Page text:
loaded. Has he fulfilled this burden? The carrier states that it was not on his boat when he got to Utica. He denies any diversion of it. Is that sufficient proof that it was not loaded. Did thieves take it out in the night? How much easier to have taken the sacks, of which there were several hundred in the vessel! And, moreover, the difficulty of lifting the barrels from the hold without detection causes the to doubt such an occurrence. No freight was delivered before the arrival of the boat at Utica. It apparently was not aboard at that time. It is not believed that the carrier abstracted the barrels. What would it have availed him to steal 10 barrels of sugar, for which, as a common carrier, he was liable? The error was probably at the sugar refinery's docks. An examination of the evidence, aside from the receipt given by Potter, does not show that this particular sugar was loaded, although it does show that it was ordered of the sugar-refinery company; and the figures indorsed on the order, which are said to be those of the weighing master, indicate that it was weighed, and in due course of procedure it should have been carried out upon the dock, tallied, and placed aboard. But nobody is forthcoming to say that it was either weighed, carried on the dock, tallied, or loaded. Must the master go further than this, and show affirmatively that it was not loaded? For instance, assume that there was no evidence whatever of loading, beyond the shipping receipt and the bill of lading made therefrom, and the other evidence appeared tending to show that the sugar was not upon the boat when it reached Utica, and that the captain had not diverted it; must the captain, under the burden of proof which rests upon him, show that the sugar actually was not loaded at the sugar refinery? It must be kept in mind that there is no estoppel. In The Ethel, 59 Fed. 473, it was held that, in determining whether there is a shortage of cargo consisting of bags of sugar, both the consignee's output count and intake count, as shown by the bill of lading, are controlled, when the deficiency alleged is only three bags. by proof that the hatches .were sealed after the sugar was in, and opened only by the port wardens on the vessel's arrival, and that there wils no opportunity for loss or abstraction. In that case no port was touched from the time the vessel sailed until her arrival, and there was therefore no opportunity for the loss or abstraction of any part of the cargo. The court said, "I regard this testimony as more reliable than either of the counts made, and therefore accept it as conclusive." The libelant is apparently in error in his claim that the bill of lading is an estoppel. In Meyer v. Peck, 28 N. Y. 590, it was held that an ordinary bill of lading is not conclusive, as between the original parties, either as to the shipment of the goods named in it, or as to the quantity said to have been received, and any mistake or fraud in the shipment of the goods may be shown on the trial. The bill of lading in that case contained the stipulation that: "Any damage or deficiency in quantity, the consignee will deduct from the balance of freight due the captain." These words, it was held, did not affect the question, and were not a guaranty that the captain had received the whole quantity of goods. specified, or an agreement to paj' for that portion, if any, that should be found to be deficient of
THE WILLIE D. SANDHOVAI..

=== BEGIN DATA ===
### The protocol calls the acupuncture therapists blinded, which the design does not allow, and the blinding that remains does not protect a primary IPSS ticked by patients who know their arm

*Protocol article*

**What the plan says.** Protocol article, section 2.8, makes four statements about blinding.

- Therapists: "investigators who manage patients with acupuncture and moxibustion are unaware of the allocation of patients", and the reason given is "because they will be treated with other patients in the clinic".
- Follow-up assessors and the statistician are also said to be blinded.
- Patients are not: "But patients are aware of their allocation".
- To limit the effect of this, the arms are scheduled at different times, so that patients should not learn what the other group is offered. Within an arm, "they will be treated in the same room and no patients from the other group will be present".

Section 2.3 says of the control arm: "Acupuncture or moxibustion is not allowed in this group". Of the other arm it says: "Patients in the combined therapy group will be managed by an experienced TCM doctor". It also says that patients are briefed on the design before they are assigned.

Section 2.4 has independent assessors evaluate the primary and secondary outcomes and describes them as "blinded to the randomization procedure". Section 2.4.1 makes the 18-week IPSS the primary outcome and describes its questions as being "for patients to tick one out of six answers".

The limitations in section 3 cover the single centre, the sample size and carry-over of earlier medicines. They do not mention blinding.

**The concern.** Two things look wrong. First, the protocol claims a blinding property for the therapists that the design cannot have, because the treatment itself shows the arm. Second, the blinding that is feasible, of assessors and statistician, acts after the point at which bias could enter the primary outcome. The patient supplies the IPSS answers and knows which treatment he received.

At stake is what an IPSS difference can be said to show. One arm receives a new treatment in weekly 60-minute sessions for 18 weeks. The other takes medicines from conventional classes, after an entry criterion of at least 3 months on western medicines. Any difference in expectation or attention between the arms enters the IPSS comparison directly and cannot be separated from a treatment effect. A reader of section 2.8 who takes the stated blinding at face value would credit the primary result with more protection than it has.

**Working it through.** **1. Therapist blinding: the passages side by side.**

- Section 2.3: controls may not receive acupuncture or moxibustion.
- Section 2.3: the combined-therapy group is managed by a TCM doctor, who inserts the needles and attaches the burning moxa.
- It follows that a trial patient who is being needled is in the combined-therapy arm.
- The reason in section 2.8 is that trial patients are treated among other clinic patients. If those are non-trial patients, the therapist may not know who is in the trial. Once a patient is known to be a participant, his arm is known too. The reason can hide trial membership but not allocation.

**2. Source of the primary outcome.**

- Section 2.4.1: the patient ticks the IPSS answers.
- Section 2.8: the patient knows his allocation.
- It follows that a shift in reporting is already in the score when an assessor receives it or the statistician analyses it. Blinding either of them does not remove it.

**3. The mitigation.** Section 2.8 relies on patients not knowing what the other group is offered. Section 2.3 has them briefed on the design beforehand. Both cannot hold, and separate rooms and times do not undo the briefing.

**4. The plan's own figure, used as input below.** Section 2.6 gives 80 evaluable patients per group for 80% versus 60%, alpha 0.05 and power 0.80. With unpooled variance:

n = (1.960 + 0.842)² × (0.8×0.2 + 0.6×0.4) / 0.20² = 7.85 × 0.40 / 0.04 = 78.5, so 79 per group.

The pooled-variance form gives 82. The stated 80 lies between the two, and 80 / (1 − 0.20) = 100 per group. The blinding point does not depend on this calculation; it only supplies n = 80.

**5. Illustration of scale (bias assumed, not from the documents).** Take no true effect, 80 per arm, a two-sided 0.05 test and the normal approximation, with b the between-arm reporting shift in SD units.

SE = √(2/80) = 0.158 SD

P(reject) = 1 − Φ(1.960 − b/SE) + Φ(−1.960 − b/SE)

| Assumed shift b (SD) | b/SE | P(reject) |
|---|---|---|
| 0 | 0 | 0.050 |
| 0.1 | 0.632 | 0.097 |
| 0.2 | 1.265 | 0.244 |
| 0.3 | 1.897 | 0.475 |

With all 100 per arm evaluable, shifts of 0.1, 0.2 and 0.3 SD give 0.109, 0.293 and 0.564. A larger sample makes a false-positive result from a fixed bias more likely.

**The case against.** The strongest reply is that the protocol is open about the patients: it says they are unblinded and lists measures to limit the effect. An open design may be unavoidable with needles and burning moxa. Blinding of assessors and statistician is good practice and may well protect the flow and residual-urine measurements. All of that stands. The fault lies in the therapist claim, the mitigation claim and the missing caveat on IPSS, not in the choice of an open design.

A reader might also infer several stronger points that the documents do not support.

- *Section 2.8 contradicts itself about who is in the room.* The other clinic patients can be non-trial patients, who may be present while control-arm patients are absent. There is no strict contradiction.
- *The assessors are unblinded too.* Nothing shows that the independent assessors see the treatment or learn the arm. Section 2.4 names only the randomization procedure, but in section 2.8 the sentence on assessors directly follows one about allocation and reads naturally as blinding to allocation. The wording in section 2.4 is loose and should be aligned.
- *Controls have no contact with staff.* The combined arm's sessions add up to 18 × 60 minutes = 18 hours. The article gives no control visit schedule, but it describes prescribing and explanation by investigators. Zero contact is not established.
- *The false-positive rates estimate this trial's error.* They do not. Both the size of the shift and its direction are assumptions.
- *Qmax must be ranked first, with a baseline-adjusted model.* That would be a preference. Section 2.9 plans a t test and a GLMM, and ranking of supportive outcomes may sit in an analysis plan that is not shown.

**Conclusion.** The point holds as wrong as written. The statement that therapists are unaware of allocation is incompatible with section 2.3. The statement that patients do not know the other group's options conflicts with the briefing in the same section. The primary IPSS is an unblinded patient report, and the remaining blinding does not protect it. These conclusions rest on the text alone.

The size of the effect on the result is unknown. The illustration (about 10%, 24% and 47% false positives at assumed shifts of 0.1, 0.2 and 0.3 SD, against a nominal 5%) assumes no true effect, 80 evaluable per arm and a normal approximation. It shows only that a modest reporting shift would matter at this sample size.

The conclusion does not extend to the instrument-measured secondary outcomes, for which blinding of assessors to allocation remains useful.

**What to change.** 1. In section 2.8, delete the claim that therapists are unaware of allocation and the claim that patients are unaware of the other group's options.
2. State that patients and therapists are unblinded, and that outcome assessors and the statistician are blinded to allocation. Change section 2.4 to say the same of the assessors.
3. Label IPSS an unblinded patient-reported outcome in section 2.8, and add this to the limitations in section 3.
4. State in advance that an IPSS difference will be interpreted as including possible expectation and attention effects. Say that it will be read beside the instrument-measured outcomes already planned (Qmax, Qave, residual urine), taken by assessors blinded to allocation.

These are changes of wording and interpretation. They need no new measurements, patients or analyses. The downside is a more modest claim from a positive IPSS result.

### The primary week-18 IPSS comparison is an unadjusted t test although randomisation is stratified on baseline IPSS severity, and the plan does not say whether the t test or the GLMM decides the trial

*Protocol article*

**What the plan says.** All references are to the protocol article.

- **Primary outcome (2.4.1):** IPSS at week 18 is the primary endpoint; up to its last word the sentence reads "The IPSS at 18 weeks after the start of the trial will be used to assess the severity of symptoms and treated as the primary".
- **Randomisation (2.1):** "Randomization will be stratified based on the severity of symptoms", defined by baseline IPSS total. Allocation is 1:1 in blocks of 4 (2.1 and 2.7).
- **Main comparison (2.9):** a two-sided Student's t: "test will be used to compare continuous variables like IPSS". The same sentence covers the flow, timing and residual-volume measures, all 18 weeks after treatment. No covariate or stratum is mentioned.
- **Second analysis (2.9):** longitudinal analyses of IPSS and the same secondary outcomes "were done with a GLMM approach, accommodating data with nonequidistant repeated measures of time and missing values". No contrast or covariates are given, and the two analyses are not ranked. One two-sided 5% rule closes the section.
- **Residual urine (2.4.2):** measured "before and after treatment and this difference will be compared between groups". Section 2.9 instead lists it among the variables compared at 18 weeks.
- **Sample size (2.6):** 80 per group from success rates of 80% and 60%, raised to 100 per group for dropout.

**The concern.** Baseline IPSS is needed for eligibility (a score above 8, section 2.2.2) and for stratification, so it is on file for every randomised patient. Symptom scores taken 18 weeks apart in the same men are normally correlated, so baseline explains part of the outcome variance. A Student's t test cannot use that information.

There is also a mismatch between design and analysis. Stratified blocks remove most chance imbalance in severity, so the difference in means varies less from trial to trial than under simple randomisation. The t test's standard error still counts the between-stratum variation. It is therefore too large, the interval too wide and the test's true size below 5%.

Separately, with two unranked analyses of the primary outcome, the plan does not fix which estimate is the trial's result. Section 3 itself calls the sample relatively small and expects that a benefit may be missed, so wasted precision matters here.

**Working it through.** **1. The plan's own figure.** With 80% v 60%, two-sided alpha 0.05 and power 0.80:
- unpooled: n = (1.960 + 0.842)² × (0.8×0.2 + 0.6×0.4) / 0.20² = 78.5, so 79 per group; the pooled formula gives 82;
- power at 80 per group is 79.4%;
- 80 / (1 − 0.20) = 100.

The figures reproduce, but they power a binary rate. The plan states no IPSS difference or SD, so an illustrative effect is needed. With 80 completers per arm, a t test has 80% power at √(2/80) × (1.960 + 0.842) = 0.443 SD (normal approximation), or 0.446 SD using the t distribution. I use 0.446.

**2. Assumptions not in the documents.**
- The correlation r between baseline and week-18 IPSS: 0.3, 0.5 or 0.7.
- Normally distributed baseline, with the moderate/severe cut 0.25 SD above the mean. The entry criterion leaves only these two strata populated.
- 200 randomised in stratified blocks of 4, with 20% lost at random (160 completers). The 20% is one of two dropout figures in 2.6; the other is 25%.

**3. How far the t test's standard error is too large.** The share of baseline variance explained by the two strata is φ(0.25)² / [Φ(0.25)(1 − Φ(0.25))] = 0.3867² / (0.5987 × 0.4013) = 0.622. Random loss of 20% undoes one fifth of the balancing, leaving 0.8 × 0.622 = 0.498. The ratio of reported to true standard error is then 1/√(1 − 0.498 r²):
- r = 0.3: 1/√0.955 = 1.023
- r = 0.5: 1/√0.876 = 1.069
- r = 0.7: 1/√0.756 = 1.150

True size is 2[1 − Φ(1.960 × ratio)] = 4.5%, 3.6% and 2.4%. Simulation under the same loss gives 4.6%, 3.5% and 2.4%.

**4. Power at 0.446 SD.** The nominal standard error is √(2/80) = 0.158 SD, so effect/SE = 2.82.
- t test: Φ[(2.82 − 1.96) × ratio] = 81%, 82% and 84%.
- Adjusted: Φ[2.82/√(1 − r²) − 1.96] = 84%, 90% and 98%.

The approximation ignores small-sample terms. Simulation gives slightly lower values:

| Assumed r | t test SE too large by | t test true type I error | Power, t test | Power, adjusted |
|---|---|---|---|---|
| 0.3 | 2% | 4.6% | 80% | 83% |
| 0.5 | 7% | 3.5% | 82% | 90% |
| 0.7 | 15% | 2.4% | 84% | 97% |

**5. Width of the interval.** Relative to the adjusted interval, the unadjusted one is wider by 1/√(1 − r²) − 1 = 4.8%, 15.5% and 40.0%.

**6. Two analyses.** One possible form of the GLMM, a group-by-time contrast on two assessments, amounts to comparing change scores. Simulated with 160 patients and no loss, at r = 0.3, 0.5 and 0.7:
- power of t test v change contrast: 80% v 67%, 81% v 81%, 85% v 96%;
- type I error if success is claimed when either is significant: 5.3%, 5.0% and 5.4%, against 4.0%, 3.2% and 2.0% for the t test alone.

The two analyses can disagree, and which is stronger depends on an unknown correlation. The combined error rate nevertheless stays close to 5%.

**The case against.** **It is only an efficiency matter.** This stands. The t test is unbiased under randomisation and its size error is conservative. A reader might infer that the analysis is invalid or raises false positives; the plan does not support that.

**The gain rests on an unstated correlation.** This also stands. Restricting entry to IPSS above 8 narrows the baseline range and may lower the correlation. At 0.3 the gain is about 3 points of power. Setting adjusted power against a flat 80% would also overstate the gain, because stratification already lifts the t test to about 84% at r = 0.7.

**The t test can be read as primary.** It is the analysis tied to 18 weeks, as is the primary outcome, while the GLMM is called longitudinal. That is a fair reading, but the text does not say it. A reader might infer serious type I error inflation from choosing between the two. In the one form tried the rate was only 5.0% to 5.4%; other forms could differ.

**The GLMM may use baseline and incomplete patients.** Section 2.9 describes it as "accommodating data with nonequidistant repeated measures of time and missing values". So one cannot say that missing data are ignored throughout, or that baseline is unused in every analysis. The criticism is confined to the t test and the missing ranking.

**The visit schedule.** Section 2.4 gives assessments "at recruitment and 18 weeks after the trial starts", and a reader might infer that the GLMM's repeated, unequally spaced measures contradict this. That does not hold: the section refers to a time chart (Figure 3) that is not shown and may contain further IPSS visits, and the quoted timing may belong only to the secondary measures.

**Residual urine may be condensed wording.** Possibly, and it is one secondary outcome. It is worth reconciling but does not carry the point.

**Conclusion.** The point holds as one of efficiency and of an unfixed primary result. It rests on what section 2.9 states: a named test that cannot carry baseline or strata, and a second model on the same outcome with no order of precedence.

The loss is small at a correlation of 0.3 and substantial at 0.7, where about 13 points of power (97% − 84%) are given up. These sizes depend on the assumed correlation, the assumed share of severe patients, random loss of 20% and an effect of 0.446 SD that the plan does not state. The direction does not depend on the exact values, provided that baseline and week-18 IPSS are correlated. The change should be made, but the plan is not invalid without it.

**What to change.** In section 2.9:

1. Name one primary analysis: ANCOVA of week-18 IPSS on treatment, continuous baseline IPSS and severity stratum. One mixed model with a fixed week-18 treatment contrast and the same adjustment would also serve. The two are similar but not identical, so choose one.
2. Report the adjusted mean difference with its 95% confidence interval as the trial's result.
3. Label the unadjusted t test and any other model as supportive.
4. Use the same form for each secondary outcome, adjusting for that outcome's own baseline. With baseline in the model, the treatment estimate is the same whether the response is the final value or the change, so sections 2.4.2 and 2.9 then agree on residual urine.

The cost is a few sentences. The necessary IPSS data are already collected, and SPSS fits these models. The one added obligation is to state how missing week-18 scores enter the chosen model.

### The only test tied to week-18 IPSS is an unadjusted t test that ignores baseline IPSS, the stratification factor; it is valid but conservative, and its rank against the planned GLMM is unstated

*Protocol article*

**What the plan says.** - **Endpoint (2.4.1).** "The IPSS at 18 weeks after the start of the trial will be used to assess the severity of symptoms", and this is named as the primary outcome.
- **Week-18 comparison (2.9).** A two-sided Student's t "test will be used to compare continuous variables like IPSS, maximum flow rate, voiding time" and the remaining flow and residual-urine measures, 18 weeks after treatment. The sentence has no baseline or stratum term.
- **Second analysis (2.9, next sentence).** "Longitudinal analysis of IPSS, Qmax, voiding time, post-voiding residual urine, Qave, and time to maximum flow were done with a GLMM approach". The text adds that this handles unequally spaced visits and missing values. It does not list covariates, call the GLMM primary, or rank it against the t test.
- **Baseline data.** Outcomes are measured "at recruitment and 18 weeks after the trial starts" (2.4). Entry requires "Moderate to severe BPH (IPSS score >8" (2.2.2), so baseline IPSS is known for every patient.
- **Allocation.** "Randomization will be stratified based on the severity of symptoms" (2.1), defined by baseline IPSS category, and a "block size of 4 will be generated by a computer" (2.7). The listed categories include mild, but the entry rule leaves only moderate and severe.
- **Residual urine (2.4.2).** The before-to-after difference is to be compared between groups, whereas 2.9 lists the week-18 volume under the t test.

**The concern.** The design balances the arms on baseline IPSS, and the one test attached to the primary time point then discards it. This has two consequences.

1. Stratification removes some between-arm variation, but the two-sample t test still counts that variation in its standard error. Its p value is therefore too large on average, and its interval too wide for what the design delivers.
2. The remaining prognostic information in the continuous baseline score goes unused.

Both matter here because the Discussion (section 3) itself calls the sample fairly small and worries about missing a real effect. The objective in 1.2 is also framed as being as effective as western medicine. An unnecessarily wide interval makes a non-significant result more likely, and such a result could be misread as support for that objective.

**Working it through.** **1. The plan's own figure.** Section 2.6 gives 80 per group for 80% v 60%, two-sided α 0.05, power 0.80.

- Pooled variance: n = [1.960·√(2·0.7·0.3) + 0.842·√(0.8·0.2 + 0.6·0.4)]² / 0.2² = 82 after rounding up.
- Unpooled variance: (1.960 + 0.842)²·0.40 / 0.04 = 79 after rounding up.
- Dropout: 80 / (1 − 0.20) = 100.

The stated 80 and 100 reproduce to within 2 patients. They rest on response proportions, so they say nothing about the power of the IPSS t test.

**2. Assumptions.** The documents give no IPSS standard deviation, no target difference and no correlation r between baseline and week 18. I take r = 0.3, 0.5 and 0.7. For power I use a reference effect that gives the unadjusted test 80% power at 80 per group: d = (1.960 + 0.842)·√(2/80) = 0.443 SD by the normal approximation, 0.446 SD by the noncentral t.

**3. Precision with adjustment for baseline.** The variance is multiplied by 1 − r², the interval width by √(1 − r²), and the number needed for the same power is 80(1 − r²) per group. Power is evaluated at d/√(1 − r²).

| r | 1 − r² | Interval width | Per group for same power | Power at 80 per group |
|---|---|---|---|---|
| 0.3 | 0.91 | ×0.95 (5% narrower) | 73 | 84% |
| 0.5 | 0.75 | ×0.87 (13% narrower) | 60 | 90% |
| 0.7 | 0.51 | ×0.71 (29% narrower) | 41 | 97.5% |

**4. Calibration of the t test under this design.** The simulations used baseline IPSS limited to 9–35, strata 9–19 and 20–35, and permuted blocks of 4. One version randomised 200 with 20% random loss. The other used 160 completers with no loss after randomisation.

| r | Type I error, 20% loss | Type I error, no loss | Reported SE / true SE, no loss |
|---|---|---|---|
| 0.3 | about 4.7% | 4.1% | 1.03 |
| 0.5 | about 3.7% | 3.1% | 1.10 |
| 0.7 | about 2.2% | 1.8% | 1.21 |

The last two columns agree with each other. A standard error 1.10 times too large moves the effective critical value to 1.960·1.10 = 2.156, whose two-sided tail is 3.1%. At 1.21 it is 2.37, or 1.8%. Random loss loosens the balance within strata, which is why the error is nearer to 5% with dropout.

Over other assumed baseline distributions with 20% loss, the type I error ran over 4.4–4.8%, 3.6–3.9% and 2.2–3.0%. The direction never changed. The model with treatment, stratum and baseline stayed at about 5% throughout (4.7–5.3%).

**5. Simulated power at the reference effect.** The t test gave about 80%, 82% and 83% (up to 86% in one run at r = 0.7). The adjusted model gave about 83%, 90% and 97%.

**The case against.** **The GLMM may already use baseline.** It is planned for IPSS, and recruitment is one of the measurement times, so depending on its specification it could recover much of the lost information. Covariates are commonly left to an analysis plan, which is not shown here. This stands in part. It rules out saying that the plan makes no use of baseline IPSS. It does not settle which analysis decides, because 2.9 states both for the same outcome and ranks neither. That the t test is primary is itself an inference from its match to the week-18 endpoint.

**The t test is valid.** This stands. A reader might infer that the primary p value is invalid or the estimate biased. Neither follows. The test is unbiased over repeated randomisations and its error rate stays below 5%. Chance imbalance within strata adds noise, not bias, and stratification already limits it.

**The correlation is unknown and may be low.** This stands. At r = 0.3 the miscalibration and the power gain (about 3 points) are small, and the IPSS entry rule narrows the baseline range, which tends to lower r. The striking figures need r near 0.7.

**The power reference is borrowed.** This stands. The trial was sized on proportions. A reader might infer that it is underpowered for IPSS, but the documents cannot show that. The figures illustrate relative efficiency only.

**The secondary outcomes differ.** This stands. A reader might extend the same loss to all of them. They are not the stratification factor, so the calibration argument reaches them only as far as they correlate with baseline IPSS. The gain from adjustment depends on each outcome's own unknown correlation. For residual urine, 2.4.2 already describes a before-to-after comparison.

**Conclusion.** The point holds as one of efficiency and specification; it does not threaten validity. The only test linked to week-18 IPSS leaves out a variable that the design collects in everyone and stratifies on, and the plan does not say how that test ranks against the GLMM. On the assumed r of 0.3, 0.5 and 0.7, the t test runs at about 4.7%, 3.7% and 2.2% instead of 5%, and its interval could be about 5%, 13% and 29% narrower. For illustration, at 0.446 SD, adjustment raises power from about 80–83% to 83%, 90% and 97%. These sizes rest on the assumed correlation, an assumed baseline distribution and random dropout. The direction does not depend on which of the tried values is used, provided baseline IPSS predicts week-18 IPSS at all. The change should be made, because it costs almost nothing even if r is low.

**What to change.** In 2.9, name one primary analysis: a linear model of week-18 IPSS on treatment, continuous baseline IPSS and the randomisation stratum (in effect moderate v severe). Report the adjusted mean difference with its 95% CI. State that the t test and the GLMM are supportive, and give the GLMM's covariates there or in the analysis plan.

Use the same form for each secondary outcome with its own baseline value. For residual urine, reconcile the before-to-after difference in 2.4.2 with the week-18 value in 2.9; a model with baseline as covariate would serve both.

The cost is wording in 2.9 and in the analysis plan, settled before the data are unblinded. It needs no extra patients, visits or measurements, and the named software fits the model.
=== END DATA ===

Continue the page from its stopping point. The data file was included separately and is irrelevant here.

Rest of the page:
what he has received. The interest of the bona fide holder of the bill of lading was not involved in that case. The authority of this deci· sian upon the state of facts presented has not been modified. In Rhodes v. Newhall, 126 X Y. 574, 27 N. E. 947, the court stated that there was no disposition to question the authority of the case, nor to disregard the principles there laid down. The last case was of a different character. There was a claim for deficiency in wheat. The wheat was weighed into the vessel under the supervision and control of carriers. The bill contained this clause: "All the deficiency in cargo to be paid by the carrier, and deducted from the freight, and any excess in the cargo to be paid for to the carrier by the con· signee." It was held that the plaintiffs were by this clause estopped from questioning the correctness of their acknowledgment, and were bound to account for the precise quantity admitted. This decision rested upon the conclusion that the provisions fixed the quantity of grain received, and provided a mode by which any deficiency or excess in quantity should be dealt with, and that thereby the carrier would have the benefit of any excess, and would be responsible, without further specification, for any shortage. The same rule was adopted in Sawyer v. Mining Co., 16 C. C. A. 191, 69 Fed. 211, where the court expressly holds that the bill of lading is not in the ordinary form, probably because of the usual and ordinary variations in quantity, and that the stipulation inserted was intended to provide for an adjustment of such deficiency and excess without going back of the face of the bill. In Relyea v. Rolling-Mill Co., 75 Fed. 420, it was held by Judge Shipman that where a master, who is also owner, of a vessel, gives a shipper a bill of lading reciting receipt of a certain amount of iron, and agreement to deliver it to the consignees, he is liable for damages to the consignees, who, relying on the correctness of the recital, pay the shipper for more iron than was actuaIIy on board. There the principle of estoppel is properly invoked. In the case at bar there was no payment, before the discovery of the shortage, in reliance upon the bill of lading; nor was the libelant placed in a position which estopped him from denying that the sugar had been actually loaded. He had the same rights under the bill of lading, and was subject to the same obligations, as is the respondent in the present action. In The Asphodel, 53 Fed. 835, it was held by Judge Brown, of the Southern district of York, that a ship does not guaranty that the amount of cargo recited in her bills of lading as received on board, and based on her tally, has been actually so shipped and received; nor can the vendor and vendee of such goods, by any private arrangement, make the ship an insurer of the correctness of her tally, as against fraud or mistake, for their henefit, and as a fulfillment of the vendor's contract. when not fulfilled in fact; and, where there is proof of fraud or mistake, the ship and owners cannot be held accountable to the consignee beyond the number actually received on board. The opinion of the learned judge in this case is useful. The only doubt in this case is whether the claimant has fulfilled the burden of proof by his evidence that he delivered all the freight he had, and that he did not deliver the 10 barrels at Utica because they were not on board. What more could